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Single Cell Transcriptomics Reveals Mesenchymal and Monocytic Lineages Involved in Dupuytren Disease
Janos A Barrera, MD1, Zeshaan N Maan, MD, MSc1, Dominic Henn, MD1, Kellen Chen, PhD2, Alexander Y. Li, MD, MS3, Jagannath Padmanabhan, PhD1, Clark A Bonham, BS4, Kay Hung, MD1, Catherine Curtin, MD5, Michael Januszyk, MD, PhD6, Vincent R. Hentz, MD7 and Geoffrey Gurtner, MD8, (1)Stanford University, Stanford, CA, (2)University of Arizona, Tucson, CA, (3)The Buncke Clinic, San Francisco, CA, (4)Stanford University, Stanford, Uganda, (5)Stanford Hospital and Clinics, Palo Alto, CA, (6)Plastic and Reconstructive Surgery, Stanford University, Stanford, CA, (7)Department of Plastic Surgery, Stanford University, Palo Alto, CA, (8)University of Arizona, Tucson, AZ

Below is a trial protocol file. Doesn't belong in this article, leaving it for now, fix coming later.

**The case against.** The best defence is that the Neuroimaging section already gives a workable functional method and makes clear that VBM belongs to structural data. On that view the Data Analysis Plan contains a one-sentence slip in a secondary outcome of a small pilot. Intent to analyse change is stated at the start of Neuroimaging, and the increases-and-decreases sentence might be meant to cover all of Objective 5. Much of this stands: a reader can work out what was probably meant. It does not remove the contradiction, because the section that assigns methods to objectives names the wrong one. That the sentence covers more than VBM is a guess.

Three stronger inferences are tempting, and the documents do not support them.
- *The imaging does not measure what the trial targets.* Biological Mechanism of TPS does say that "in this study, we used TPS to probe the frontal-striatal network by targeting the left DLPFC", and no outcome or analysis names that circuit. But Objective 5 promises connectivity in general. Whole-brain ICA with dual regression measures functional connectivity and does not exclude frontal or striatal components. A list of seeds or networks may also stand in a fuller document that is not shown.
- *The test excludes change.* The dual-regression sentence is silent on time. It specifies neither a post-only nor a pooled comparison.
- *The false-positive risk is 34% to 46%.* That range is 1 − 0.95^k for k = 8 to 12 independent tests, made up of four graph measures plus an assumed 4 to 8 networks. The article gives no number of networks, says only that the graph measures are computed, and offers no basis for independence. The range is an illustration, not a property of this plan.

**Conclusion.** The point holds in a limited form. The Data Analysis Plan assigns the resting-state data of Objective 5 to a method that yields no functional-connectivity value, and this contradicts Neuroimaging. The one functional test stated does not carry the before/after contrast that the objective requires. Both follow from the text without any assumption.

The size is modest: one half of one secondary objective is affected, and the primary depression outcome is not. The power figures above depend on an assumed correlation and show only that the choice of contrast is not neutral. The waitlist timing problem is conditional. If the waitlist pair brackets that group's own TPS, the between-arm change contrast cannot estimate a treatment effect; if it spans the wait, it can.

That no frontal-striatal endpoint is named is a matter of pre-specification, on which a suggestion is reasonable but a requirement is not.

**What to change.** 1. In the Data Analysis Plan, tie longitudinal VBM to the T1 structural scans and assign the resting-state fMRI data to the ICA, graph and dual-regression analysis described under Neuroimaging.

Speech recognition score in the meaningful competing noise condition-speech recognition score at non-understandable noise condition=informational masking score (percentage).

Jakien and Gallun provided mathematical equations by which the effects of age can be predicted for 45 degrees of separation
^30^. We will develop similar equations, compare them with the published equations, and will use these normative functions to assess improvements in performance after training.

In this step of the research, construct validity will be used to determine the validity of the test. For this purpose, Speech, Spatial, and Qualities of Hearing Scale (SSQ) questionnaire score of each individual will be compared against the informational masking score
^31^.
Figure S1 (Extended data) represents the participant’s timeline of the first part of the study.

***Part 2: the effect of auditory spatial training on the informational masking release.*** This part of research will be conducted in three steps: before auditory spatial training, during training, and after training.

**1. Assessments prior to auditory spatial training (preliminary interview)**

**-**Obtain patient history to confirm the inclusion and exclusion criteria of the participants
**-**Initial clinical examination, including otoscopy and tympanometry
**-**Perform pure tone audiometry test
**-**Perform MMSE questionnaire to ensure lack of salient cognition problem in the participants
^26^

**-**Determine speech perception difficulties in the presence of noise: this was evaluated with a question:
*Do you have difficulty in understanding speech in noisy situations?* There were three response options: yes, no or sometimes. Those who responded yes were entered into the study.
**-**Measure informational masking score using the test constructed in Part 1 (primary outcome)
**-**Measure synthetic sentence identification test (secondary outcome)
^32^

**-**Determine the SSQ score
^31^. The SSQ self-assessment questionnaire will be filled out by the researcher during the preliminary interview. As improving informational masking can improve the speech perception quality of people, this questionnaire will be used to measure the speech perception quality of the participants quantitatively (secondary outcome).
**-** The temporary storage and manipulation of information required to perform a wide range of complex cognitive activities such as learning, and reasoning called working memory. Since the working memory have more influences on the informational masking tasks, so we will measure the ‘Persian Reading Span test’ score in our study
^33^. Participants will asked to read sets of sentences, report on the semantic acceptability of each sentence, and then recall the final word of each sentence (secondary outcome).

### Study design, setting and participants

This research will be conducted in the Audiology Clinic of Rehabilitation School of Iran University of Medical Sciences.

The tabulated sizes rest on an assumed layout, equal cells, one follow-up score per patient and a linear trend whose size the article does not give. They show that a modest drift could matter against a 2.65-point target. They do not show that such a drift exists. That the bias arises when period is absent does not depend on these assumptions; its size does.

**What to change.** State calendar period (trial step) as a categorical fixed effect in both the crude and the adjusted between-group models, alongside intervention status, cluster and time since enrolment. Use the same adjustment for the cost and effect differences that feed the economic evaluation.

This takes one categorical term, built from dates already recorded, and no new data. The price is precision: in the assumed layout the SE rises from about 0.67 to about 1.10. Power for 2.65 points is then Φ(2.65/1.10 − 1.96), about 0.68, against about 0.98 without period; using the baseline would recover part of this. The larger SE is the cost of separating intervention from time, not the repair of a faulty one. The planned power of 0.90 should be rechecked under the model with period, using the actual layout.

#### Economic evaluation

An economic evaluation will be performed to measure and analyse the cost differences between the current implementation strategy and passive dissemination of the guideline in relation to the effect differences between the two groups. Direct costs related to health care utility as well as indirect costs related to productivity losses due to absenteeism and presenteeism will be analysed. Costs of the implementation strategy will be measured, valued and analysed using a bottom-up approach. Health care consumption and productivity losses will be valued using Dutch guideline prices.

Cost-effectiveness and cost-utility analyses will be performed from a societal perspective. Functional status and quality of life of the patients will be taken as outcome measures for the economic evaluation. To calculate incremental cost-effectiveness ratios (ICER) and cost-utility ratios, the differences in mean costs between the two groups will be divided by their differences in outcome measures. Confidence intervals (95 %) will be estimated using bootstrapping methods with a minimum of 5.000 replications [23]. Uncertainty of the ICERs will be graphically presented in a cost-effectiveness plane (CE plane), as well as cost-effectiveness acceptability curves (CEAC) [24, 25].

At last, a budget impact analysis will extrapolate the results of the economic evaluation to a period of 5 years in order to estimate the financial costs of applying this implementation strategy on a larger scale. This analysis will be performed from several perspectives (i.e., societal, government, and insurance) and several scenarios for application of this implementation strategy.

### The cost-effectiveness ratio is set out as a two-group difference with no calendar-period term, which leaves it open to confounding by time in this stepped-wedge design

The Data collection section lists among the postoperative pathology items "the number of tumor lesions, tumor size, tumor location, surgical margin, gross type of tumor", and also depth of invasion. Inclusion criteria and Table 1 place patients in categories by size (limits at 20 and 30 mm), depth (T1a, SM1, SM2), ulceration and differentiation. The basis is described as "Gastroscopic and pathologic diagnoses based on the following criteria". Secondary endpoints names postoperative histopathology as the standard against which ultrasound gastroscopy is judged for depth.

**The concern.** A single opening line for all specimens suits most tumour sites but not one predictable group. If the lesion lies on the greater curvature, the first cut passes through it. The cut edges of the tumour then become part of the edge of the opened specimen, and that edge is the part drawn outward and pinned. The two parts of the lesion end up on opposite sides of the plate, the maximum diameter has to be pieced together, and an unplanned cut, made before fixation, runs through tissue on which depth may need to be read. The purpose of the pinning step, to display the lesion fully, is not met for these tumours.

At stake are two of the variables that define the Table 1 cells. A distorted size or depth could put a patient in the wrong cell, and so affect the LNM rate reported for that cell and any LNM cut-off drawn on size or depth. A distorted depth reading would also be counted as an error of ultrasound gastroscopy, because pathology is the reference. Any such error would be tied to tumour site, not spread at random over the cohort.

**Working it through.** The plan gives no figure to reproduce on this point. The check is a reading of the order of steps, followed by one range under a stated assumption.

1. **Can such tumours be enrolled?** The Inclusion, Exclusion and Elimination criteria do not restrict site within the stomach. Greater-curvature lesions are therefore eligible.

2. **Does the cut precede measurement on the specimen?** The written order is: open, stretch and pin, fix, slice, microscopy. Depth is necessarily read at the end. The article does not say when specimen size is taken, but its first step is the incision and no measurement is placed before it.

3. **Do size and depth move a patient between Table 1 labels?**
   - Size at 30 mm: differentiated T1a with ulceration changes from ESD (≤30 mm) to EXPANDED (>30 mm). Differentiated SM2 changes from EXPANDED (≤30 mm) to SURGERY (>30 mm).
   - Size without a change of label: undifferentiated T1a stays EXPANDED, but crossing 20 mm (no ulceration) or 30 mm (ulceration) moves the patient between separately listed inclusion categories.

Dupuytren disease (DD) is a fibroproliferative disorder of the palmar fascia of the hand leading to debilitating contractures. While several therapeutic approaches exist, recurrence is common, and a limited understanding of disease pathogenesis has impaired the development of more targeted therapies. To better understand the cell populations and signaling pathways governing its pathogenesis, we employed single cell RNA sequencing (scRNAseq) on human DD and control tissue. Using scRNAseq, we identify the human Dupuytren myofibroblast and describe its transcriptional profile. In addition, we further identify a highly fibroproliferative matrix-forming fibroblast in human Dupuytren tissue that is characterized by the expression of DPP4, TNC, TGFB1, and POSTN. This matrix-forming fibroblast appears to be more transcriptionally active in DD, compared to the myofibroblast. Using RNA velocity, we identify the Dupuytren fibroblast progenitor cell that differentiates into pathologic matrix-forming fibroblasts in humans. The transcriptional changes that define this differentiation pathway are elucidated using Pseudotime. Additionally, we identify a putative Dupuytren fibrocyte as well as its monocytic progenitor. Finally, we demonstrate that expression of CXCL14 and its receptor CXCR4 is upregulated in Dupuytren tissue, suggesting an important role for this cytokine-receptor axis during disease pathogenesis. These findings shed new insight into the cellular and molecular mechanisms governing the pathogenesis of DD and identify novel therapeutic targets for future study.

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